Davos and Klosters are reputed as top Swiss ski resorts, the winter holiday haven of royals, and a huge ski region that spans several valleys and villages. In the spectacular Swiss Alps, Davos Klosters is actually several ski areas, all on one ticket, with a total of 54 lifts and 280 kilometers of high alpine skiing.
Here’s your guide to skiing Davos Klosters, located in eastern Switzerland near St Moritz, and Arosa Lenzerheide, it can be part of a Swiss ski safari, or enjoyed all on its own, under two hours from Zurich.
The entire Davos Klosters region encompasses 6 ski areas – the largest being interconnected Davos Kloster – including Parsenn, Gotschna, plus 4 more separate ski areas of Madrisa, Jakobshorn, Rinerhorn, and Pischa.
Davos Klosters is the centerpiece skiing mecca called Parsenn – reached from either Davos or Klosters village. The highest point is Weissfluhjoch reached by three-consecutive cable cars to 2844 meters, 9,300’. Skiing from the panoramic Weissfluhjock to Kloster village is 7.5 miles and over 5,500 vertical feet! Or ski the Nostalgia Run from the top 8-miles all the way to the charmingly small village of Kublis.
The beauty of Davos Klosters is its vast skiing, stunning Alps scenery and varied terrain on all sides of the valley. High capacity cable cars and a funicular connect both villages to long groomed runs at Parsenn (another name for Davos ski region), where you will ride swift chairlifts lifts to high-alpine above-tree line slopes.
The On Mountain Hut scene is fantastic at Davos Klosters – a dozen charming wood chalets plus modern lodges with huge sun terraces await you with hearty homemade fare, or a midmorning café and pastry, or a fortifying Alps ski drink. There’s even an Igloo hotel on Davos Klosters main slopes, where you can enjoy a Swiss fondue lunch inside the IgluDorf, or chill out with a cool drink at the Igloo’s ice bar, or spend the night “on ice.” See our review of the Top On Mountain Chalets at Davos Klosters for lunch and après ski.
For powder skiers, endless opportunities to go off-piste exist, at Parsenn, and Gotschna on the Klosters side. Venturing in to untracked side-country its best to hire a Mountain Guide given the size and aspect of avalanche prone slopes. Prince Charles lost his best friend here in an avalanche.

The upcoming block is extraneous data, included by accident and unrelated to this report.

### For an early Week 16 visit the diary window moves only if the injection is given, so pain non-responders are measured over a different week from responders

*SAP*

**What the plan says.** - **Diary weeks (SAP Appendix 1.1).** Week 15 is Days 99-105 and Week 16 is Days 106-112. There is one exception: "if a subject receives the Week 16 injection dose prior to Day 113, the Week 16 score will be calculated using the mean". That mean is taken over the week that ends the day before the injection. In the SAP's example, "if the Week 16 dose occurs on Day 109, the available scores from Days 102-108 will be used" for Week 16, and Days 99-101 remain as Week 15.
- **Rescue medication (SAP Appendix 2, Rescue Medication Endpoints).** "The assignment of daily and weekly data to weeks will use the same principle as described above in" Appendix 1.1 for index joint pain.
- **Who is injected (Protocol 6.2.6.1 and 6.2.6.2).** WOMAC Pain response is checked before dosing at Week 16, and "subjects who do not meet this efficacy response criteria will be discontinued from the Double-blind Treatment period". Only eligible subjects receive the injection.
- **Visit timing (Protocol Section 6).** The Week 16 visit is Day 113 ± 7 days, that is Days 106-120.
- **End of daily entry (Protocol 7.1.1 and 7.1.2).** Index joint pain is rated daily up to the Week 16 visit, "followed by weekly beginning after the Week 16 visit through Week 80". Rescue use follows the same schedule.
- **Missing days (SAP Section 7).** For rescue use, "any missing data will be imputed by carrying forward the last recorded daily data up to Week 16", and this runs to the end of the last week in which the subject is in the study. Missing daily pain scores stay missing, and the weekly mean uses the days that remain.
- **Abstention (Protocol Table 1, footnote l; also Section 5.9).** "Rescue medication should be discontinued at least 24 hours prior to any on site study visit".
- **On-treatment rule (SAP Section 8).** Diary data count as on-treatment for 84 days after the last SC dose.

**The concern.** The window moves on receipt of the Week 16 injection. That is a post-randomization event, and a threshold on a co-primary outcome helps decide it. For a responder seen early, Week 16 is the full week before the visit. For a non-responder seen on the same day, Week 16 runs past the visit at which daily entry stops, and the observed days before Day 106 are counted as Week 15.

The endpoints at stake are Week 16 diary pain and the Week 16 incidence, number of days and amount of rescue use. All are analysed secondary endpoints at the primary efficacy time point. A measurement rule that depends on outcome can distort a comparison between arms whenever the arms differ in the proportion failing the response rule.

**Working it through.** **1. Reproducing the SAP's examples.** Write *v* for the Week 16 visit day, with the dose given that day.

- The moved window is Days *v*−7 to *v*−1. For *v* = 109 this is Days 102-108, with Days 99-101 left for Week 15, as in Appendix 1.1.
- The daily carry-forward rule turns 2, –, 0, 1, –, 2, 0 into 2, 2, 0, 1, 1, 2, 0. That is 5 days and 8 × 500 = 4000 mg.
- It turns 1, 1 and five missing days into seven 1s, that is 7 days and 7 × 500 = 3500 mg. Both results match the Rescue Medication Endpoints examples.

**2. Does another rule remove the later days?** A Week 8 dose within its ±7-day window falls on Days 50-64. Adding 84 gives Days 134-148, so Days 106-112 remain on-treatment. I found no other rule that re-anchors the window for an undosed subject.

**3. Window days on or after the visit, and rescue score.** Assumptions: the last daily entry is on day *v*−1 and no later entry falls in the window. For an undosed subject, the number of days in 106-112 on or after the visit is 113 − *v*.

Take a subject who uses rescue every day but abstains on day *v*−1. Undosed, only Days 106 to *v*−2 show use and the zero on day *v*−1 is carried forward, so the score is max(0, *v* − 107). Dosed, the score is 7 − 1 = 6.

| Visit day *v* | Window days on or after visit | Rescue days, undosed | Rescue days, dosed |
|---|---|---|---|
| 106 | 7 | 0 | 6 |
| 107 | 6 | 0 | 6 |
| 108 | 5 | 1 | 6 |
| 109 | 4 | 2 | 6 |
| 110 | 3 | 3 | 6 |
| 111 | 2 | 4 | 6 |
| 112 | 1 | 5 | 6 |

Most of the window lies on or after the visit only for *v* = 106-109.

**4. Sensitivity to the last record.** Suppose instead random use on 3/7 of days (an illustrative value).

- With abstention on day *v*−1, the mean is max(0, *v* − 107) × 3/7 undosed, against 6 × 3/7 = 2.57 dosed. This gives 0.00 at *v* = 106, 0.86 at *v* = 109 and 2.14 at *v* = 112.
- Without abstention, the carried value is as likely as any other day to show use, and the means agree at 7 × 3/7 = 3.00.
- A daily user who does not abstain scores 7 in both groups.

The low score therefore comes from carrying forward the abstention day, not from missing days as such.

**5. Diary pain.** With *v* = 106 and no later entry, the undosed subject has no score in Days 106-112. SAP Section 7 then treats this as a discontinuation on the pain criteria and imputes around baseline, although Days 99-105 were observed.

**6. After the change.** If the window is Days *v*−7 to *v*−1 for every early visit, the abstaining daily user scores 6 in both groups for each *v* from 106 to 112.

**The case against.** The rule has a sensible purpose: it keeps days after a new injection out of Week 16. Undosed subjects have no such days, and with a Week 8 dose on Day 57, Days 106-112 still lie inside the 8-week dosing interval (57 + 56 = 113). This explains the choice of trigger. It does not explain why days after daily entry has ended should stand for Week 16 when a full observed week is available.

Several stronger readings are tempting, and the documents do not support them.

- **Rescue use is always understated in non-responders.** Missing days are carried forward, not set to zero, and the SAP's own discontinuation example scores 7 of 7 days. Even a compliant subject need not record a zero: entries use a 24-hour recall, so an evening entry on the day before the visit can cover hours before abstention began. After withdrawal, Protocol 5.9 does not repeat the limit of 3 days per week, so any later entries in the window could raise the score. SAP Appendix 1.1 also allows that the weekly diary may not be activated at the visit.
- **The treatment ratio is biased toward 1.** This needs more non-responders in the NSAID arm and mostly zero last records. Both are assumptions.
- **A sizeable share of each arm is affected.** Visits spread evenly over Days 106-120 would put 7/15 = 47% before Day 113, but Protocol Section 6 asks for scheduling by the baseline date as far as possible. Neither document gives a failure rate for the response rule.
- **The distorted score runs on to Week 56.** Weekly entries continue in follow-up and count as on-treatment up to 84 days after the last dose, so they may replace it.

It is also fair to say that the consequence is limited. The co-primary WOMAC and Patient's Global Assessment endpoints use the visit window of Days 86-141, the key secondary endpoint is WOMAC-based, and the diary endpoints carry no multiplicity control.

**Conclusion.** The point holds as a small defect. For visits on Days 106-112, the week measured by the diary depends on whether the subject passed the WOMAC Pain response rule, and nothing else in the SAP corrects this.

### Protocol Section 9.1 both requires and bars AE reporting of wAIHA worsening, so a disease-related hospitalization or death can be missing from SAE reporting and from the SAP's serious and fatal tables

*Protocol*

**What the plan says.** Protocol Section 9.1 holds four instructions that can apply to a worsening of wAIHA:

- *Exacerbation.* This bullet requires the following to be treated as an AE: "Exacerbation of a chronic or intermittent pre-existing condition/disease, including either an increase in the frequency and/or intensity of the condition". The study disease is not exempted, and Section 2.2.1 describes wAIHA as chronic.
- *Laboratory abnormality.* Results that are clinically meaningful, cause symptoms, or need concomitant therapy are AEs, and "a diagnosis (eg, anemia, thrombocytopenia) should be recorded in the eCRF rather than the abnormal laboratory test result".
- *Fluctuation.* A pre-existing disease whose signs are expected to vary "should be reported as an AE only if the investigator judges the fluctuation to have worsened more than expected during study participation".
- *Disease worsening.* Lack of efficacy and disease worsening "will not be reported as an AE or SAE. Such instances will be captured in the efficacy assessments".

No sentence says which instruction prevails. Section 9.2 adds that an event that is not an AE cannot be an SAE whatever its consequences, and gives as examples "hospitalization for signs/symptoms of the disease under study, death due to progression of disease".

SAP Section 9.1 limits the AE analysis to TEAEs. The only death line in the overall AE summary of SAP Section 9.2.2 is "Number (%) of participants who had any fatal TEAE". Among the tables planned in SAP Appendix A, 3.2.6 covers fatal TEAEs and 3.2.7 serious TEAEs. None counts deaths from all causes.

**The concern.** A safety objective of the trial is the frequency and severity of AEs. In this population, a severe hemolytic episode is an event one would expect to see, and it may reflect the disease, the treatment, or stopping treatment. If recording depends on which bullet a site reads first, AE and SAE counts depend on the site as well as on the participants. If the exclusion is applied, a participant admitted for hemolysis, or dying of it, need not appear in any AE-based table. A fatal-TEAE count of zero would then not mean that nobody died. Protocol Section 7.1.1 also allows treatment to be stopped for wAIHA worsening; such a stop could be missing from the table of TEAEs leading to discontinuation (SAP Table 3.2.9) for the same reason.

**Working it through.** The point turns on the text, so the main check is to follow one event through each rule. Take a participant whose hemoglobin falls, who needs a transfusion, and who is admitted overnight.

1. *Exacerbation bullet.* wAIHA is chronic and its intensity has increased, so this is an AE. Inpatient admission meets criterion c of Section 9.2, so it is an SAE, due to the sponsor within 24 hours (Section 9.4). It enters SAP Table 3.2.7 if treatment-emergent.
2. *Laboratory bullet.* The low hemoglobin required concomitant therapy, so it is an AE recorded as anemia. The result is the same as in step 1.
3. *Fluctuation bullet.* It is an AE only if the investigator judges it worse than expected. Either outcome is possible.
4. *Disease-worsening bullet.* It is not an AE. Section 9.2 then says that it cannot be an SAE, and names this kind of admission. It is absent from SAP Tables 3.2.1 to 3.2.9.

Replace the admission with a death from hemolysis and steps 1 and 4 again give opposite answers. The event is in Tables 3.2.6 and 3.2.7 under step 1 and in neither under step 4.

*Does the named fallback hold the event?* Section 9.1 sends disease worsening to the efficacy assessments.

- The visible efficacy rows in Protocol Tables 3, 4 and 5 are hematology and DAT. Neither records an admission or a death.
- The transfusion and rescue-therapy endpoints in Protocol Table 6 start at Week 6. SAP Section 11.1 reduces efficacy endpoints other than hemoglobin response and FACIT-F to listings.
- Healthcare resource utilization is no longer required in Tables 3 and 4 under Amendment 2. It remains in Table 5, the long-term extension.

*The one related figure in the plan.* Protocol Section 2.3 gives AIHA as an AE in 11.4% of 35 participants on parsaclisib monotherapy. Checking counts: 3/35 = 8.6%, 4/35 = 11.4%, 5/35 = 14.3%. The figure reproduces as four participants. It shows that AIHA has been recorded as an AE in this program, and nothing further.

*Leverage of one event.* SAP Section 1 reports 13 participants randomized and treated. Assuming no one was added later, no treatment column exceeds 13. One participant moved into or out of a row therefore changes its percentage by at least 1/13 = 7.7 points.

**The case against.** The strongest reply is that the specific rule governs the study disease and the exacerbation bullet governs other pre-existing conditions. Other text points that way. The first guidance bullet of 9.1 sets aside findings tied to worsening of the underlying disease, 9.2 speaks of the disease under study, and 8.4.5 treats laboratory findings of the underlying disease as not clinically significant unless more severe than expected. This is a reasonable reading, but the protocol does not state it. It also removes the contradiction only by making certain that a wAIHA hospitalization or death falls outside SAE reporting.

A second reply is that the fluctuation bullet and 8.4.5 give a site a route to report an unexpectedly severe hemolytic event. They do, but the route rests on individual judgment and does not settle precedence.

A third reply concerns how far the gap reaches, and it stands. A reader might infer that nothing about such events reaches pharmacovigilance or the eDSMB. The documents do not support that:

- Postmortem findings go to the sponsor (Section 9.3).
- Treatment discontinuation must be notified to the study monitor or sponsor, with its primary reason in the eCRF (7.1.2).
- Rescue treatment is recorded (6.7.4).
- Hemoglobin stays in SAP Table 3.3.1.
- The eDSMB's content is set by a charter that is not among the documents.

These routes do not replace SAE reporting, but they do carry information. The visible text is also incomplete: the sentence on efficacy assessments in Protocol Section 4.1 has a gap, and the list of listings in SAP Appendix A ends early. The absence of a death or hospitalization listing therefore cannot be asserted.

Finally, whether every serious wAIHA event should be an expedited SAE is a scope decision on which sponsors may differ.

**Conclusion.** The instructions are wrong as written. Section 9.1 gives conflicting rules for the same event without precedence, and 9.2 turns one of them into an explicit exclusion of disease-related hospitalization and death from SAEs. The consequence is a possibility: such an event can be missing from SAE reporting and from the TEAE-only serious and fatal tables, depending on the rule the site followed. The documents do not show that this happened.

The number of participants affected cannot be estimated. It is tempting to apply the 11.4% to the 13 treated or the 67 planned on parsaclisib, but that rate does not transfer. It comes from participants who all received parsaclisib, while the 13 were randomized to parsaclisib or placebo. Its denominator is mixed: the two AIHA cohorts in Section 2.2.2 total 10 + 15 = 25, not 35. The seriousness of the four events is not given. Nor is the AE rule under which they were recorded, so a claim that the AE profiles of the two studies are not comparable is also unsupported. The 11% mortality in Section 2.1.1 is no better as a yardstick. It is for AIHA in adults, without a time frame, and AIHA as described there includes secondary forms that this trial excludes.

Your Davos Klosters ski lift ticket is also valid for trains and buses within most of the ski network. But be sure to check when boarding, as we incurred a steep 200 Swiss Franc fine for riding a bus after an epic off-piste run from Rinerhorn. The bus fare, had we known, was only 4 Francs, but there was no forgiveness for our mistake.
Madrisa is a sunny, family-friendly are stemming from Klosters village with half dozen fun undulating mellow ski runs served by a speedy bubble covered six pack, a double, and a an upper tbar.
Jakobshorn is a more retro ski area emanating from downtown Davos. A summit tram, and several upper mountain lifts serve interesting trails, lively chalets and bars. Jakobshorn is popular with the younger crowd for its terrain park and the party scene at the top and bottom of the mountain. Plus Jakobshorn has night skiing certain nights. There’s also some awesome off-piste skiing on both flanks of Jakobs’ horn.
Rinerhorn is quieter, with some great long trails served mostly by T Bars once you’ve ridden the Tram from the base near Davos.
Pischa is an alternative ski area, with just one old tram, and no true groomed ski trails to speak off. Pischa is a no-frills playground for ski touring, off-piste skiing, rodeling ( sledding), snow biking and winter hiking. Locals call it “the forgotten mountain” and it feels eerily like it may not survive.
Where to Stay at Davos Klosters
Davos is the bigger “ski village,” truth be told more of a city, not quaint as you’d expect in Switzerland. In fact Davos is the highest elevation “metropolis” in the Alps (at 1560-meters). It has an urban feel with unfortunate architecture of dormitory style buildings, concrete malls and sprawl. Davos’ claim to fame is hosting the annual World Economic Forum (code for big money discussions) so hotels are large and expensive. The finest 5-star Seehof is steps to Parsenn’s Funicular. There’s a Hard Rock Davos, a Hilton Garden Inn, both good proximity to that lift, and to Jakobshorn’s ski area tram across town. AlpenGold Hotel Davos looks like a giant shiny Easter egg overlooking the town, it is 5-star with great balconies.
Klosters is much more of a classic Swiss alpine village. This is where Prince Charles and the Royal family ski, and stay at Chalet Eugenia (you can rent it for 150,000 Swiss Francs a week). Old wood chalets line Klosters’ inviting streets of boutiques, cafes, and a few attractive top Swiss ski hotels like at four-star Hotel Vereina and Piz Buin.
Chesa Grishuna is Klosters’ storied old chalet, restaurant and hotel, where celebs have dined for decades. Go to Chesa for a drink in the cozy bar, then dinner of Veal Zurich surrounded by history and the well-heeled of Swiss ski country. As one Britt said, “Klosters doesn’t have the best of anything, but it has the second best of everything”. Not sure that is entirely accurate but Klosters is very pretty, also rather pricey.
Kublis is another ski lodging town, much quieter at the end of the ski valley. Hotel Terminus is right by the train to whisk you to the ski slopes 20 minutes away, and steps to the village’s church, market and bakery. Mid winter you can ski back via the 8-mile “Nostalgia Run #1” from the summit to Kublis end of day – named for the first winter sports enthusiasts who skied here in 1904. Imagine their discovery of this terrain over a century ago, on much more rustic equipment with no lifts or groomers. This ski back trail is usually finished by mid-March.
Davos Klosters Ski Stats:
54 lifts, 280 kilometers of ski slopes among 6 ski areas,132 km of cross-country ski trails.
Elevation at Weissfluhjock 2844 meters, 9,300’
Vertical Descent over 5,500′